The Flavian Signature - Heaven and Hell

gilius

Active Member
Previous parallel: Physician, heal thyself!

That was just the entrance to the typological system that exists between the gospels and Josephus (part 1/50); here's the 2nd part - in sequence - directly after the previous part, following the fall of Jotapata...

Chronology
The Romans were searching for Josephus, and found him in a pit adjoined to a cave among 40 escapees, promising to spare him and urging him to come up via two tribunes. A third tribune, Nicanor, was sent, a former acquantance and friend of Josephus whom convinced him to surrender. Those Jews surrounding him were not happy and threatened to kill him. Josephus gave a long speech about suicide being ignoble, but they did not listen and attacked him. Josephus blocked their attacks, moved by various passions, and opted to have their deaths decided by lot. By luck Josephus was the last survivor and was led by Nicanor to Vespasian. The Romans assembled to see him captured, and Titus was moved to pity by his bravery and patience under his sufferings - sharing his compassion with others - the main reason why his father kept him alive. However, Vespasian gave strict orders for him to be carefully guarded, intending soon to send him to Nero (JW. 3.340-398).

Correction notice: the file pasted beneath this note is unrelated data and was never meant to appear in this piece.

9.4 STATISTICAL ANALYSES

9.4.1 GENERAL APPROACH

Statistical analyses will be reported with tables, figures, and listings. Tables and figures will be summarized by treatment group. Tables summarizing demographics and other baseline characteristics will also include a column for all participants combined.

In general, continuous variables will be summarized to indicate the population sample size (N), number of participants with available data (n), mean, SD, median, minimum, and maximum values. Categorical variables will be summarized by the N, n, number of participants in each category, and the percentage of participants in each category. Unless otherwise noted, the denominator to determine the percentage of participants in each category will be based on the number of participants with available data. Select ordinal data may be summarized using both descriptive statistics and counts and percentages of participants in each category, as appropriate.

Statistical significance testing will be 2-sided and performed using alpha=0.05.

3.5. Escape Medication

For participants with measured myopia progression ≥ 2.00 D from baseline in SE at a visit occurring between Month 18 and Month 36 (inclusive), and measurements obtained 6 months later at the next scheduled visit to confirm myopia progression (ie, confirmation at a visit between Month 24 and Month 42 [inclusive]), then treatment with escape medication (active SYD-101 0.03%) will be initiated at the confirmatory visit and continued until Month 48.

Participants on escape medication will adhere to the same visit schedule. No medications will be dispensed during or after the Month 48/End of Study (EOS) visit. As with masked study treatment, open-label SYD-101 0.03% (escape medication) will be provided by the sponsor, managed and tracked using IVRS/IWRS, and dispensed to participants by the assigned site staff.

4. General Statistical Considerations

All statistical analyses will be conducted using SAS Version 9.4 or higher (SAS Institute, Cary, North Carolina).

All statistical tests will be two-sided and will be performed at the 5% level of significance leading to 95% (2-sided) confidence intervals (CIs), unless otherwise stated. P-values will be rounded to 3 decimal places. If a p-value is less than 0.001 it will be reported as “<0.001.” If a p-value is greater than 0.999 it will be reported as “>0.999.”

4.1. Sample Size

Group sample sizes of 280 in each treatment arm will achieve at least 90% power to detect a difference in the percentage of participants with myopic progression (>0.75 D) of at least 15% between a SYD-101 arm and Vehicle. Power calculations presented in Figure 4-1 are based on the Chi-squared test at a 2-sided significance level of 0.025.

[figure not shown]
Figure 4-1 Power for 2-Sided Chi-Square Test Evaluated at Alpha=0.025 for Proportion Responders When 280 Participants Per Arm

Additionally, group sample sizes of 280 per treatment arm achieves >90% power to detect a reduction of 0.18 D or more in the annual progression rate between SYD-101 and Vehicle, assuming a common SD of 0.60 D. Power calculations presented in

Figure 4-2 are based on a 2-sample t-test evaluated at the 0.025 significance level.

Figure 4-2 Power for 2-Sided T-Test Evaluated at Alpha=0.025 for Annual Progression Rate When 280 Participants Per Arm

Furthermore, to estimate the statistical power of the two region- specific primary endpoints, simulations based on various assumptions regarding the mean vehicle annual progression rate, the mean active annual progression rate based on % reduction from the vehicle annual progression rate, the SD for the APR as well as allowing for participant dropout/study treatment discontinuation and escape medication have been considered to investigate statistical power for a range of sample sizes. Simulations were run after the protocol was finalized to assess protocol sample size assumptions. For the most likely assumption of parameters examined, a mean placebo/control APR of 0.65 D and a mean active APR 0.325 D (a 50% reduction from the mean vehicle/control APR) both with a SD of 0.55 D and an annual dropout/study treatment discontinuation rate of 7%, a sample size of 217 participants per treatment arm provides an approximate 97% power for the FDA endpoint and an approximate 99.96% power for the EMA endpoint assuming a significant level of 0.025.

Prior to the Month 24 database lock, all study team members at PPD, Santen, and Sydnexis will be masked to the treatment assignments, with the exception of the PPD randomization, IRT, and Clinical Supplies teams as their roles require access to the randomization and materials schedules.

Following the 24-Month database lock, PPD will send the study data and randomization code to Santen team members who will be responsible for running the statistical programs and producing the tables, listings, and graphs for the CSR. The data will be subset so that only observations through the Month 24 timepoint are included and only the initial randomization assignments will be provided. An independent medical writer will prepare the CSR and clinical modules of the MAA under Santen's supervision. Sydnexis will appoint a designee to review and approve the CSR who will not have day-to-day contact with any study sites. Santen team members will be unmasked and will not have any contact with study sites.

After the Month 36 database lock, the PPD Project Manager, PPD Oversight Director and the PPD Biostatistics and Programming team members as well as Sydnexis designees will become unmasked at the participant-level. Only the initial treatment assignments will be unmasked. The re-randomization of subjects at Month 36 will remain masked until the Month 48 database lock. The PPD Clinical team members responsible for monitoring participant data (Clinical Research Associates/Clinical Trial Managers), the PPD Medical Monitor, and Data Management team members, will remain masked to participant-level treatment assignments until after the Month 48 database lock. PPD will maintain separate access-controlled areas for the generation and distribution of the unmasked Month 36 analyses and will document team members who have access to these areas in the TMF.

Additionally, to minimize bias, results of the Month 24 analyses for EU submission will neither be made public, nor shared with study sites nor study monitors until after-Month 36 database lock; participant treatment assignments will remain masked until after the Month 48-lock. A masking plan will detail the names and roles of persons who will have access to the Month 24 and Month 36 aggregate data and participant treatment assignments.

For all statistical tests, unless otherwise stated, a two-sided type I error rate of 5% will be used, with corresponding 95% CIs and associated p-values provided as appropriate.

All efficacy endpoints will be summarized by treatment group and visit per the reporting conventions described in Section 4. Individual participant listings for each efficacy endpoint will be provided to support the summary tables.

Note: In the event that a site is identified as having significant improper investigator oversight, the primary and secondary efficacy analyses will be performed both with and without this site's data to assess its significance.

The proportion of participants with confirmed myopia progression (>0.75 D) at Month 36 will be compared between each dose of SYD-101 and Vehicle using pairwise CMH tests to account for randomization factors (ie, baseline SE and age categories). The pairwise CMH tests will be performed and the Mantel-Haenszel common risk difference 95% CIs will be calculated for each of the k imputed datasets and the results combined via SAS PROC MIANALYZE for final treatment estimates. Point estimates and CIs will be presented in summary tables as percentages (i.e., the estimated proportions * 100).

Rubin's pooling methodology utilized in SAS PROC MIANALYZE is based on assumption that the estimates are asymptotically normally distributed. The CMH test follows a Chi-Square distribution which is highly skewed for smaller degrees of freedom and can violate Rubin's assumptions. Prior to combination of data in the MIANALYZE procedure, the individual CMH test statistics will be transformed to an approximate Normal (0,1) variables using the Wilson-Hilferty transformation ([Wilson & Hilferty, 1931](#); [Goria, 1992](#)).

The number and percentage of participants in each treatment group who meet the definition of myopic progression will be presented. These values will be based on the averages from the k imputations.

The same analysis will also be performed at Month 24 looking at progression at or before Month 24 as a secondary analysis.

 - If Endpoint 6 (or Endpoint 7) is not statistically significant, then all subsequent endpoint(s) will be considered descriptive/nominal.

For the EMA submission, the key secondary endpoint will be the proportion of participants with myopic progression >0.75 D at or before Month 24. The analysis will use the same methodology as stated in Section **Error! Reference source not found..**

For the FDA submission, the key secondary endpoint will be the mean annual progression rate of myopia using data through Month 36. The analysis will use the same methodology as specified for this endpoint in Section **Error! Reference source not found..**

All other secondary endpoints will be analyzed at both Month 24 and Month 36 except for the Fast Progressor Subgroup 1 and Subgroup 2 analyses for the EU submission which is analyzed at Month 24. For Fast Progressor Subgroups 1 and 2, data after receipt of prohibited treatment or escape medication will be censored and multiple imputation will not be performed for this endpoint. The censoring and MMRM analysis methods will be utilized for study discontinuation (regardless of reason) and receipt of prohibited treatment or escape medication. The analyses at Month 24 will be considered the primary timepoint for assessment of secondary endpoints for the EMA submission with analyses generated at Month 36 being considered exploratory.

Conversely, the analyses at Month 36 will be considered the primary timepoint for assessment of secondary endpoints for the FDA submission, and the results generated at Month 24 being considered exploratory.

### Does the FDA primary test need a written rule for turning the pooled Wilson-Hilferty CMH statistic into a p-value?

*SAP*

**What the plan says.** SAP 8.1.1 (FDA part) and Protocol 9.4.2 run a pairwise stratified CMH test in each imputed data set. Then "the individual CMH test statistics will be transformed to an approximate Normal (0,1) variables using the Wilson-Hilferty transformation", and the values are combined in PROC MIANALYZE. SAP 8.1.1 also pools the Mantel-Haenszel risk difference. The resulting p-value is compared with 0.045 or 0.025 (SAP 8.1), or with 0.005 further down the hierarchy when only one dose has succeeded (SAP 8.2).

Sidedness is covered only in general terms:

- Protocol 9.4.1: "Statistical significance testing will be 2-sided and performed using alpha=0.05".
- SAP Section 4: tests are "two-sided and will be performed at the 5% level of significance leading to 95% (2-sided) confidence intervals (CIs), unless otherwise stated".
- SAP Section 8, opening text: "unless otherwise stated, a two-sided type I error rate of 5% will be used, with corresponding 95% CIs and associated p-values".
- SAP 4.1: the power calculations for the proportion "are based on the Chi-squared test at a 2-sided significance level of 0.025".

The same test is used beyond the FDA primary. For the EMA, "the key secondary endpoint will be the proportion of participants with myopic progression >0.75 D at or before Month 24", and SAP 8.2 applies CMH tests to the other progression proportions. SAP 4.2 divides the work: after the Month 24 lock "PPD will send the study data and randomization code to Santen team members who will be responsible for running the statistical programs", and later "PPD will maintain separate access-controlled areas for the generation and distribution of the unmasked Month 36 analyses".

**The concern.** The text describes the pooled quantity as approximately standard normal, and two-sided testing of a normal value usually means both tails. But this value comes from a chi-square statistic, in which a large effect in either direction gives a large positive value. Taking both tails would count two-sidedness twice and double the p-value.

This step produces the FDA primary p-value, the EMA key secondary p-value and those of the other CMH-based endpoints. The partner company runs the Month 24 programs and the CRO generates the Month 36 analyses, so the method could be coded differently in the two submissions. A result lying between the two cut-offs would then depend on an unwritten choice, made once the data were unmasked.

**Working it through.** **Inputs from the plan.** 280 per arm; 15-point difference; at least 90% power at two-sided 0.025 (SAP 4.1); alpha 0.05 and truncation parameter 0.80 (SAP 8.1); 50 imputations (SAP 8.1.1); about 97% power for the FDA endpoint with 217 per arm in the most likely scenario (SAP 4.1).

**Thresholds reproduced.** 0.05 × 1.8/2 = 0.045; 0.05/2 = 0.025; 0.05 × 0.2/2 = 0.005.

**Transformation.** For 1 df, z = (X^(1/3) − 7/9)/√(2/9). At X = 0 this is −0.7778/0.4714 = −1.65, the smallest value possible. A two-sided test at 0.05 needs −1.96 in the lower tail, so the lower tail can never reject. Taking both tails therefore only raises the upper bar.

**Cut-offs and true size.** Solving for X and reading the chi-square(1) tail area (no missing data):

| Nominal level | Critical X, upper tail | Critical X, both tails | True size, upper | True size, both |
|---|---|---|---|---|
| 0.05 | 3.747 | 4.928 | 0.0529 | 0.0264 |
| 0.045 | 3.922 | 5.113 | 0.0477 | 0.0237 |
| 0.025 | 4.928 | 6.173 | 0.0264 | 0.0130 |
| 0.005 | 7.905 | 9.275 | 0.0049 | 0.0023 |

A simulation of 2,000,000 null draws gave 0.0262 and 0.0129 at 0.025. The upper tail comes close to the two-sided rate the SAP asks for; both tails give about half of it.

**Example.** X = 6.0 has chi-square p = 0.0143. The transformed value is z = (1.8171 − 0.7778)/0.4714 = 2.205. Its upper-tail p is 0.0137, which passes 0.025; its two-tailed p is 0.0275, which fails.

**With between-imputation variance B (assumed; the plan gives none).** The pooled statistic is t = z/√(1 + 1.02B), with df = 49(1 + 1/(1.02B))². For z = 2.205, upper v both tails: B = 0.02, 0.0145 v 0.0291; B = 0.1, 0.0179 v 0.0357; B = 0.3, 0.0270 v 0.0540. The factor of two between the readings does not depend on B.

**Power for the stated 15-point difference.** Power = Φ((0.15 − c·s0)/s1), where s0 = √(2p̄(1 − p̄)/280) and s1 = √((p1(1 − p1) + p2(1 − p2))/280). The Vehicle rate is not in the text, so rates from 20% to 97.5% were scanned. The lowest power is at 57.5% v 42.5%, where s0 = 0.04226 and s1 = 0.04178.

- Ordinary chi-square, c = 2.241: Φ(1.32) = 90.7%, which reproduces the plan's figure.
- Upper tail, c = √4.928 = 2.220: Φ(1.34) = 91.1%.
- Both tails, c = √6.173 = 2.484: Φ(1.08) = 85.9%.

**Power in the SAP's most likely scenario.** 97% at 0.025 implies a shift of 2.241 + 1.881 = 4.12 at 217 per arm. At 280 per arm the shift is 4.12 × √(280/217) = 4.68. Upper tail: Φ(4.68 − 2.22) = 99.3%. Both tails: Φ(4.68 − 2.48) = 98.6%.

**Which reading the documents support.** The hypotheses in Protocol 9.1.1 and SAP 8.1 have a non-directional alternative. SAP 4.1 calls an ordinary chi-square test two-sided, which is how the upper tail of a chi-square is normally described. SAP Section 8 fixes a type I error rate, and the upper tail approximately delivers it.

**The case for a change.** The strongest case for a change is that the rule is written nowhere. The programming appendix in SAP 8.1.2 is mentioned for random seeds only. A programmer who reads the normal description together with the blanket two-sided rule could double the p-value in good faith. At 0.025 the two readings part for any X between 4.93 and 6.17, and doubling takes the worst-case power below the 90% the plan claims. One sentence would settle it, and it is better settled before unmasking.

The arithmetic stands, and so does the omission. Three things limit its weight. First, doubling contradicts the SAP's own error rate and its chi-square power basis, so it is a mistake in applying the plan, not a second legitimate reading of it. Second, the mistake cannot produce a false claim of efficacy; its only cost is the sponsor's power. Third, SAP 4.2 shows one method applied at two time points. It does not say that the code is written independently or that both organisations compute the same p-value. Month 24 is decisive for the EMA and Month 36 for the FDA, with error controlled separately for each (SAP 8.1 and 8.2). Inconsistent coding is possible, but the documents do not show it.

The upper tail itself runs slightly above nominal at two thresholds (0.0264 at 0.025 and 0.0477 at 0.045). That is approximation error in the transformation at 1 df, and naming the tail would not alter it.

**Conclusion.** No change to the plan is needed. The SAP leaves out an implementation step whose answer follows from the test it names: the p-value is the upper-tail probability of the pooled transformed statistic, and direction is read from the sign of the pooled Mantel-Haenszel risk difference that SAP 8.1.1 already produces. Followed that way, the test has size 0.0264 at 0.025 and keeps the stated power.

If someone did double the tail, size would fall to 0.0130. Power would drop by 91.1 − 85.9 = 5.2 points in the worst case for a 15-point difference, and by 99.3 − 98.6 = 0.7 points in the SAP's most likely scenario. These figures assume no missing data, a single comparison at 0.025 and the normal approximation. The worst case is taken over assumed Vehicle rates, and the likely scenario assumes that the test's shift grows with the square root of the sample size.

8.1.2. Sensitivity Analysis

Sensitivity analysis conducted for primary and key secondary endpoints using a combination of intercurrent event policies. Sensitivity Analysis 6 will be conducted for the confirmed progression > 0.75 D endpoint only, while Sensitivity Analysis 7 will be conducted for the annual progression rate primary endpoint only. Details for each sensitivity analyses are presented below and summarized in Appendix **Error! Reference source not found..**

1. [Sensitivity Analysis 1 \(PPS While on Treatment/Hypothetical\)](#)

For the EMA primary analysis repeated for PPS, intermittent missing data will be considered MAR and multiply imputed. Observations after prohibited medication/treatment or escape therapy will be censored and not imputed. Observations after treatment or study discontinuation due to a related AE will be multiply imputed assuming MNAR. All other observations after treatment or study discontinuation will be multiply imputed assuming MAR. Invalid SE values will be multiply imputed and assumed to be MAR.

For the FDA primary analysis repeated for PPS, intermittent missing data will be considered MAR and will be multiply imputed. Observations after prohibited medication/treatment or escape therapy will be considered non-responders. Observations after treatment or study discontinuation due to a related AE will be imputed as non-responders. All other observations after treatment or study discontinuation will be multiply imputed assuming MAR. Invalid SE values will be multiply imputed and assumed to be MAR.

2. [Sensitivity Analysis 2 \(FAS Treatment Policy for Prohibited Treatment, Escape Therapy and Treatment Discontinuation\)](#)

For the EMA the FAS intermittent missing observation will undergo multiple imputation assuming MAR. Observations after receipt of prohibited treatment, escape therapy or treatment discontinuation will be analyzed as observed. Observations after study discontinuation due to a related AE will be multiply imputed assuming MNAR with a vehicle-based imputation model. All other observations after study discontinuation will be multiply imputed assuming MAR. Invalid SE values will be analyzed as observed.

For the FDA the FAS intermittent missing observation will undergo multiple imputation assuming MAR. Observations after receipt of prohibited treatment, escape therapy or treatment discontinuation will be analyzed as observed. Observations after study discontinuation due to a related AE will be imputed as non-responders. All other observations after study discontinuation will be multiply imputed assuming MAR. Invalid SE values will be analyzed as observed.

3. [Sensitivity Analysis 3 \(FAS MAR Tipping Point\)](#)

Heaven and Hell
Code: